Conference reform

Mar 07 | 2023

Steve Jordan looks at the future of the moving conference and asks whether there is, or should be, another way.

Conference reform

There is one great benefit of publishing an independent magazine: I can write whatever I like.  And there are some stories that only I can tell.  Some questions only I can ask. This is one. Should associations stop organising conferences?

What! I hear you say.  The very thought.  Well, before you condemn the idea totally, let’s think it through.

If you run a trade association, you are expected to organise a conference.  It’s a big job and a huge financial headache. Yes, if you get it right, a conference can earn revenue that helps to keep costs down for members.  But get it wrong and it’s very easy to catch a nasty cash-flow cold. Either way it’s a worry.

It’s also a tremendous investment in time with all the site visits, hotel negotiations, room allocations, promotion, event organising, content creation, speaker bookings, AV services … the list is seemingly endless. Just think how much more productive a trade association could be if it didn’t have to expend all that emotional and physical energy each year on organising a party. Consider too that historically only a fraction of any association’s membership attends conferences. Those that choose to stay away, maybe because it’s too expensive for them or they are shy, receive no value from all that effort.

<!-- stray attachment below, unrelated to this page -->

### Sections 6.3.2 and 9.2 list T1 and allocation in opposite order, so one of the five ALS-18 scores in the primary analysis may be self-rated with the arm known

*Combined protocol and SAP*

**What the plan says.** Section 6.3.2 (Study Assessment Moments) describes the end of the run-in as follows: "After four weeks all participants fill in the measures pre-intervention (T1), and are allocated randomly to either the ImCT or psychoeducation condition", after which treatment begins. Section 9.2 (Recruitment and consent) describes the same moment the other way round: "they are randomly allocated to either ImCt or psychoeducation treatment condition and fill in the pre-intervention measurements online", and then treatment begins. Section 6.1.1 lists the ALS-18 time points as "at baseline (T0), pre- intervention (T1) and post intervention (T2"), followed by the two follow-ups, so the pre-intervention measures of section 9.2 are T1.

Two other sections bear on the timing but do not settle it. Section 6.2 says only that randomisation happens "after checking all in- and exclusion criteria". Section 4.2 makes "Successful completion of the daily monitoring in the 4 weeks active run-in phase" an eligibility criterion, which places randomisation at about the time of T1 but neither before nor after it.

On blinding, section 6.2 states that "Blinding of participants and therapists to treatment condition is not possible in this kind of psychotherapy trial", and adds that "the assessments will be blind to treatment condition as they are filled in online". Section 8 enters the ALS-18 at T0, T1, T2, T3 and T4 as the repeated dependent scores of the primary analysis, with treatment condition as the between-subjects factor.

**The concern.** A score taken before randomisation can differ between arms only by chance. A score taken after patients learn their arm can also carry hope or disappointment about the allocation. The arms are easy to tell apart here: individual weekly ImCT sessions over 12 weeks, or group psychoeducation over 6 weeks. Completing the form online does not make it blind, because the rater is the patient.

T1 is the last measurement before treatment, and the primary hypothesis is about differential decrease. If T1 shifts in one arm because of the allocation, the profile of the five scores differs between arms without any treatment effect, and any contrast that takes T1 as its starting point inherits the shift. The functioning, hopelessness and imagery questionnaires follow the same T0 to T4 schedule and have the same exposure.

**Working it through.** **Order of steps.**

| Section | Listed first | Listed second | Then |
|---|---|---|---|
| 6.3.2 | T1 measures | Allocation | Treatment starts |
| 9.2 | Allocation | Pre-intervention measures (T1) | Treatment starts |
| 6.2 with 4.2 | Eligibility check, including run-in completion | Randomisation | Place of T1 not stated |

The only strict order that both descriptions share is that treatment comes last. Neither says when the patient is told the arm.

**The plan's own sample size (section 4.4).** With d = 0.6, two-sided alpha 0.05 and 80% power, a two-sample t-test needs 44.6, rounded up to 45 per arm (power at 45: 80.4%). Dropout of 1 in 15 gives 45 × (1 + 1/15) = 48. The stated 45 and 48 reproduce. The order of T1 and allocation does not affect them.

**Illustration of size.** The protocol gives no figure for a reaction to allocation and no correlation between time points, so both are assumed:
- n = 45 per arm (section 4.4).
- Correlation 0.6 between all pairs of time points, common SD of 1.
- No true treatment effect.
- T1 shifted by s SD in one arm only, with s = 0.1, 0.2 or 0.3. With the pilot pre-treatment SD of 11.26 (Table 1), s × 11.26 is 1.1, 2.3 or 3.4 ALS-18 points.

But, then again, it’s the only opportunity every year for the members to meet, share stories, exchange business and take pride in their belonging. It’s important.  But could there be another way? ...


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